July 23 – 29: “How do you choose your character’s names?”

thriller-roundtable-logo5With ThrillerFest firmly in our rearview mirror and our writing bucket full of inspiration, we turn to ITW Members Alan Jacobson, Patrick Oster, Jay Brandon, Robert J. Stava, Paul D. Brazill, Kim Alexander, Sarah Simpson, William Boyle, David Orange and Lisa Black as they discuss how they choose their character’s names. Scroll down to the “comments” section to see what they have to say!


Alan Jacobson is the award-winning, USA Today bestselling author of a dozen books featuring FBI profiler Karen Vail and the OPSIG Team Black covert ops group. His 20+ years of research and training with the FBI, DEA, ATF, SWAT, Scotland Yard, and the US military infuse his books with verisimilitude. His novels have been optioned by Hollywood and both series have been raved about by federal agents, police captains, FBI profilers, and Navy SEALs.


A veteran of the NYC advertising business, Robert J. Stava is a horror & science fiction writer living in the Hudson Valley, apparently not far from the village where many of his stories are set: Wyvern Falls. His last novel, Nightmare From World’s End, was published by Severed Press in 2016 and his next science fiction-horror novel, Neptune’s Reckoning, set in Montauk, is due out the end of 2018. His short stories have appeared in various anthologies over the last several years and he has also authored one YA novella, The Devil’s Engine, published by Muzzleland Press. He’s also a musician, artist and historian. His non-fiction book Combat Recon was published in hardcover by Schiffer Publishing in 2008, encompassing the history and photography of his great uncle John Stava, a combat photographer with the 5th Air Force in the SW Pacific during WWII.


Always a deep thinking child, Sarah Simpson supposed that one day – she’d become a writer. So many hours consumed by reading, lost in the fantasy worlds of Enid Blyton. Always a people watcher, wondering what is ensuing behind the eyes. But as is often the case, life gripped her hand, and led her along a different path. She graduated first with a business degree and then with a psychology degree. After completing post-graduate studies, Sarah worked as a therapist within the varied field of mental health. This path has gifted her an invaluable understanding of life and of people. Now a writer; she could never have been without these experiences. She wanted to write about life and as with her debut novel, HER GREATEST MISTAKE – perhaps travel the darker aspects of life and relationships.


Paul D. Brazill’s books include Last Year’s Man, Guns of Brixton, Small Time Crimes, and Kill Me Quick. He was born in England and lives in Poland. His writing has been translated into Italian, Polish, German and Slovene. He has been published in four editions of The Mammoth Books of Best British Crime. He has also edited a few anthologies, including the best-selling True Brit Grit.


William Boyle is from Brooklyn, NY. His newest novel, THE LONELY WITNESS, is out now from Pegasus Crime. His first novel, GRAVESEND, will be reissued by Pegasus Crime in September 2018. He lives in Oxford, Mississippi.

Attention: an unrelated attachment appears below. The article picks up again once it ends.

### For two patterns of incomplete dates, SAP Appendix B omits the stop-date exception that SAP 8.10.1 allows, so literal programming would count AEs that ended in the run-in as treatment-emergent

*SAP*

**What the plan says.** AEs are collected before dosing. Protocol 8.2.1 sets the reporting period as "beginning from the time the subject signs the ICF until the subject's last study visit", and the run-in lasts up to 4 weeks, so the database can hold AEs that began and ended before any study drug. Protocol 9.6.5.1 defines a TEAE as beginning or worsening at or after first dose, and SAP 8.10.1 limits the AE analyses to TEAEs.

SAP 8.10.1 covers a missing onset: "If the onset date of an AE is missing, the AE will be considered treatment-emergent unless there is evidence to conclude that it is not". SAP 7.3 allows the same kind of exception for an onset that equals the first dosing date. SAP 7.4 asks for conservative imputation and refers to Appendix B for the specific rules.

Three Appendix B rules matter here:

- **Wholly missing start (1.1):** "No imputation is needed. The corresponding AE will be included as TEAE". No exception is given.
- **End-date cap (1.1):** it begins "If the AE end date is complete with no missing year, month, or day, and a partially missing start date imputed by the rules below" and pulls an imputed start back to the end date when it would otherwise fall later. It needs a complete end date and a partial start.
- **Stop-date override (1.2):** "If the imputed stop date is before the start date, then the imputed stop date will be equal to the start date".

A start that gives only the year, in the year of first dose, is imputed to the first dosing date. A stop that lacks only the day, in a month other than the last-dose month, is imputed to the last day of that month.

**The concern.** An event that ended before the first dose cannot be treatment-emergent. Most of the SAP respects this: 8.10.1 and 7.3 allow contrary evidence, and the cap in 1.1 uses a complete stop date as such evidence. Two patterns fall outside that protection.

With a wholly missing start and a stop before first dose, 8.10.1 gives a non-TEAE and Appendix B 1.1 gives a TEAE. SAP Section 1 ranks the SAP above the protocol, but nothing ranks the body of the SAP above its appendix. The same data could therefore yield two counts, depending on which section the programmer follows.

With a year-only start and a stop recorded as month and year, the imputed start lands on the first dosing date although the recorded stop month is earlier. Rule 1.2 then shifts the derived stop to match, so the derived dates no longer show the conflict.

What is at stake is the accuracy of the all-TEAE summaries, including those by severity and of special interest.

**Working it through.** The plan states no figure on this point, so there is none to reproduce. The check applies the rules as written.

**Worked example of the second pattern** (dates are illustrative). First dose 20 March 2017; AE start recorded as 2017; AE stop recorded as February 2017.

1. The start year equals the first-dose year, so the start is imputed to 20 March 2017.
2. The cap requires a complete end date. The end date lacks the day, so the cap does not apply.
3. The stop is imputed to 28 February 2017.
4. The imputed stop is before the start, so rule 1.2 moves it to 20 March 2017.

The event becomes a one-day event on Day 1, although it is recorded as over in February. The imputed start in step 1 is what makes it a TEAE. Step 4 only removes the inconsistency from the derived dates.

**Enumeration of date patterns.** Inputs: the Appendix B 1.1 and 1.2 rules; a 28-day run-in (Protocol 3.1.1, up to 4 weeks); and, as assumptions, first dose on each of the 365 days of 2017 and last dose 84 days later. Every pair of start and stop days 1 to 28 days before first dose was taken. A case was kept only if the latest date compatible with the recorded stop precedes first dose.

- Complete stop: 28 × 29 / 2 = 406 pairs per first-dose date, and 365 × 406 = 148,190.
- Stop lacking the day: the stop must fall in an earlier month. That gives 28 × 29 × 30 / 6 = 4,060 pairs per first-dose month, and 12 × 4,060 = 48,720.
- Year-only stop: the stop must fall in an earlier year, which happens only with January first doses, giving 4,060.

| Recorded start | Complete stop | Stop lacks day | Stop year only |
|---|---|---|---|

Patrick Oster, now writing fiction full time, was a managing editor at Bloomberg News and editor-in-chief of the National Law Journal. He has worked as a journalist for Business Week in Europe, Knight Ridder in Mexico and covered the White House, State Department, the Supreme Court and the CIA as Washington Bureau Chief of The Chicago Sun-Times. He is the author of the nonfiction book The Mexicans, a Book-of-the-Month selection. His award-winning comic thriller The Commuter was published by the Argo Navis imprint of Perseus Books. He also wrote the spy thriller The German Club and the cyber-thriller The Hacker Chronicles. His latest novel is The Amazon Detective Agency, a murder mystery. He is a member of the International Thriller Writers.


Jay Brandon is the author of 18 novels. His previous novel, Shadow Knight’s Mate, has been called “an absorbing, exciting, and absolutely entertaining novel.” His earlier novels include Fade the Heat, which was an Edgar finalist and published by more than a dozen foreign publishers. He has a master’s degree in writing from Johns Hopkins University.



Kim Alexander grew up in the wilds of Long Island, NY and slowly drifted south until she reached Key West. After spending ten rum-soaked years as a DJ in the Keys, she moved to Washington DC, where she lives with two cats, an angry fish, and her extremely patient husband who tells her she needs to write at least ten more books if she intends to retire in Thailand, so thank you for your patronage.


David Orange, veteran actor, has co-starred twice on Broadway and has had several memorable film roles including the “Sleepy Klingon” in the hit film Star Trek VI in addition to performing in 300 television commercials and guest roles on TV shows. He also has had 25 articles published in wine and entertainment magazines and two novellas published by small presses.


Lisa Black has spent over twenty years in forensic science, first at the coroner’s office in Cleveland Ohio and now as a certified latent print examiner and CSI at a Florida police department. Her books have been translated into six languages, one reached the NYT Bestseller’s list and one has been optioned for film. The first two, written as Elizabeth Becka, were followed by seven Theresa MacLean forensic thrillers. Her current Gardiner & Renner series includes That Darkness, Unpunished, Perish, and, in August 2018, Suffer the Children.